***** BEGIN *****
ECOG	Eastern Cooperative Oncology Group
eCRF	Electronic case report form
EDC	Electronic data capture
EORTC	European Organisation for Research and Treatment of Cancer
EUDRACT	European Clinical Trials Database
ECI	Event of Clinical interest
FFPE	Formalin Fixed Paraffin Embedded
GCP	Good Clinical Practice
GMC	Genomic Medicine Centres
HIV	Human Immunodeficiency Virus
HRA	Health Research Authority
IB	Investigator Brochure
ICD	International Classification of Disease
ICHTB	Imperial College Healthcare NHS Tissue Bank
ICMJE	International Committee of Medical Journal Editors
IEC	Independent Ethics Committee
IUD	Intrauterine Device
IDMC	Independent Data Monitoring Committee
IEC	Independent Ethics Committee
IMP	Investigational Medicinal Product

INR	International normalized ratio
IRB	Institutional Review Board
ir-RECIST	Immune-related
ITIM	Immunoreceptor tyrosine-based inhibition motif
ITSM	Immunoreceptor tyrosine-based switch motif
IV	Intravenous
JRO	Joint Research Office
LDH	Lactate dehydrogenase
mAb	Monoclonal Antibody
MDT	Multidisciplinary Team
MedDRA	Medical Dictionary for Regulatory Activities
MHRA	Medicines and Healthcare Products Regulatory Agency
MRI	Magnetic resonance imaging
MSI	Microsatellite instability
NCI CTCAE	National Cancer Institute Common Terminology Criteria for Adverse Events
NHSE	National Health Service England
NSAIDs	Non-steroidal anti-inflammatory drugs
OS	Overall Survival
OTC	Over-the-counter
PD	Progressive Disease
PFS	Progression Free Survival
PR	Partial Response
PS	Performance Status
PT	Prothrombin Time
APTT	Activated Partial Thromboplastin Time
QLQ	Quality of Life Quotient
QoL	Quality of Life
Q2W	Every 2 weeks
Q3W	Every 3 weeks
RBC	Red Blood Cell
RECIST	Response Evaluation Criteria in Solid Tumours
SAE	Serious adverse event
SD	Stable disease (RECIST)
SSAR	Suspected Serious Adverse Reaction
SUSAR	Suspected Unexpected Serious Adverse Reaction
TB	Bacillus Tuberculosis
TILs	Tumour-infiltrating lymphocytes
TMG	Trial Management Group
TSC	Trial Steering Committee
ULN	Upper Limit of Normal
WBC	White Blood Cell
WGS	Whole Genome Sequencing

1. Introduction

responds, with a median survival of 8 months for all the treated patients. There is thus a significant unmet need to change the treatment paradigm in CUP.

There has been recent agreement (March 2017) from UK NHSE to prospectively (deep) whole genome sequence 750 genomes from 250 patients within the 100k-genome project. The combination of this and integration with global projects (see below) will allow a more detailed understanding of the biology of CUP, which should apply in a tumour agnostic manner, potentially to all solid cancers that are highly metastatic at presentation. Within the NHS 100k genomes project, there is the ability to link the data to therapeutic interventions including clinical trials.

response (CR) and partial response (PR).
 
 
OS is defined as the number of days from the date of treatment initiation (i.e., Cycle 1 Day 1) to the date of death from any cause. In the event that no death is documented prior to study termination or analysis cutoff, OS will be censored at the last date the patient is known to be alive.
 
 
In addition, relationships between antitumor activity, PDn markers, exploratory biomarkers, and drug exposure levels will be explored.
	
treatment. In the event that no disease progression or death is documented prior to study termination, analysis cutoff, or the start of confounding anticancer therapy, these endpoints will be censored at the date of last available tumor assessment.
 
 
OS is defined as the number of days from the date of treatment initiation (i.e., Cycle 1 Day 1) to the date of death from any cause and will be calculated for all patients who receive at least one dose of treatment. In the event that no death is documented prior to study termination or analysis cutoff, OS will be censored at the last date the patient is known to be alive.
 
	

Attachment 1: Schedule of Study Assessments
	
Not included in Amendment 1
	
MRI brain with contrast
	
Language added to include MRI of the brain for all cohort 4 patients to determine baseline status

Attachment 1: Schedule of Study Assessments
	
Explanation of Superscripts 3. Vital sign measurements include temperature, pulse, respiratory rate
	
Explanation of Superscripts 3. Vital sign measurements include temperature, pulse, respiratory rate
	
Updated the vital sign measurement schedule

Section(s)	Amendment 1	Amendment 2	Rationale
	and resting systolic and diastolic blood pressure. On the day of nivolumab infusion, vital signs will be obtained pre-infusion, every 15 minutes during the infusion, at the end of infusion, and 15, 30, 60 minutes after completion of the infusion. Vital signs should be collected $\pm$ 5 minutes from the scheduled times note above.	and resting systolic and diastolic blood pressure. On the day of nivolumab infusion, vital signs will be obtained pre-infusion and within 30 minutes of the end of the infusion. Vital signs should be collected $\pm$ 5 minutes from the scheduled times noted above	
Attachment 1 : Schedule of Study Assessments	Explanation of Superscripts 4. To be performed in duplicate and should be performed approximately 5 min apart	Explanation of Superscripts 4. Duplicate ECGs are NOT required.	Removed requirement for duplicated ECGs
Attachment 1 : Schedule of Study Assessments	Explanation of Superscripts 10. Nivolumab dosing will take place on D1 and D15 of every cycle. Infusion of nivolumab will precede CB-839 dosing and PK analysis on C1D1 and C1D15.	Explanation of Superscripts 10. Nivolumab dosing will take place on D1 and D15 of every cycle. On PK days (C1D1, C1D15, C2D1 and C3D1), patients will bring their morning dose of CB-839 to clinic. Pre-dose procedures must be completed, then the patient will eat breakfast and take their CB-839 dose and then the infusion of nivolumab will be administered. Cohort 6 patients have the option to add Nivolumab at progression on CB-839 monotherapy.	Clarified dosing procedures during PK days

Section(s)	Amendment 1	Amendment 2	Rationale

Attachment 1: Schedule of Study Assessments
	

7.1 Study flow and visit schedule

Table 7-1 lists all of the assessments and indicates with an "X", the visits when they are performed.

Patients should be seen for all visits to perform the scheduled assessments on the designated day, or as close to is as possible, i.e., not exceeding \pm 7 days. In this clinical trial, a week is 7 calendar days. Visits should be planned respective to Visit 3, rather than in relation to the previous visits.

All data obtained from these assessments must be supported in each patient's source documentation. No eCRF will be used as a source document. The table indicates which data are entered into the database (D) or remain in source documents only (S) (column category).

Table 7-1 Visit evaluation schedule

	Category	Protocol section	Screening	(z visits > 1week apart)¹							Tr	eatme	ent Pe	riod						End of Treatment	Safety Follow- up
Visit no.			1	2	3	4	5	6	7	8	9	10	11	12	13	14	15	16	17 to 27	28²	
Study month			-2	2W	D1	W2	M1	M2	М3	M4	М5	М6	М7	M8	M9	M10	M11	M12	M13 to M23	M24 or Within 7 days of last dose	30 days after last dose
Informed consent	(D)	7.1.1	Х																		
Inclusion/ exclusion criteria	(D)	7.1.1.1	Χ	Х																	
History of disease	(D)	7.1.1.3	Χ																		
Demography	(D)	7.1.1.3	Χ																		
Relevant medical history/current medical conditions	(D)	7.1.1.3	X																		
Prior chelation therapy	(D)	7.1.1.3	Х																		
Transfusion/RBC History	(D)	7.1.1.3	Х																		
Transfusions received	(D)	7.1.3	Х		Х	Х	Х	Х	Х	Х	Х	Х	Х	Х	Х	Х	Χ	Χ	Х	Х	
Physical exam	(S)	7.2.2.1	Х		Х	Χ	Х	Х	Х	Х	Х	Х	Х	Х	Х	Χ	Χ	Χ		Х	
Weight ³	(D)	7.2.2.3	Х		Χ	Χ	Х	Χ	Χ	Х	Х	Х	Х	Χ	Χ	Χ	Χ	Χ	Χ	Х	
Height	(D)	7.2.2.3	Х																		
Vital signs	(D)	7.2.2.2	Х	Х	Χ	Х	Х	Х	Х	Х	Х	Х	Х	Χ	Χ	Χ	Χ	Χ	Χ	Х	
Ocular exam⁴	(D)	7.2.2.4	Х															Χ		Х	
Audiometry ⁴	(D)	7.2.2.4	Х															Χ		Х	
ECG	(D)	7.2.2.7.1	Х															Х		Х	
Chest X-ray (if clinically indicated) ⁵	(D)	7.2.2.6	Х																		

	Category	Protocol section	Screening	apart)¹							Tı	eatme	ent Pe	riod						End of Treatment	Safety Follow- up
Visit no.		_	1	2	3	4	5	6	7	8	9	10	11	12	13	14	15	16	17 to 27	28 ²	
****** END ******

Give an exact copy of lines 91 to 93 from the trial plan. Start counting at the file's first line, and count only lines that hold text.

Visit no.			1	2	3	4	5	6	7	8	9	10	11	12	13	14	15	16	17 to 27	28²	
Study month			-2	2W	D1	W2	M1	M2	М3	M4	М5	М6	М7	M8	M9	M10	M11	M12	M13 to M23	M24 or Within 7 days of last dose	30 days after last dose
Informed consent	(D)	7.1.1	Х																		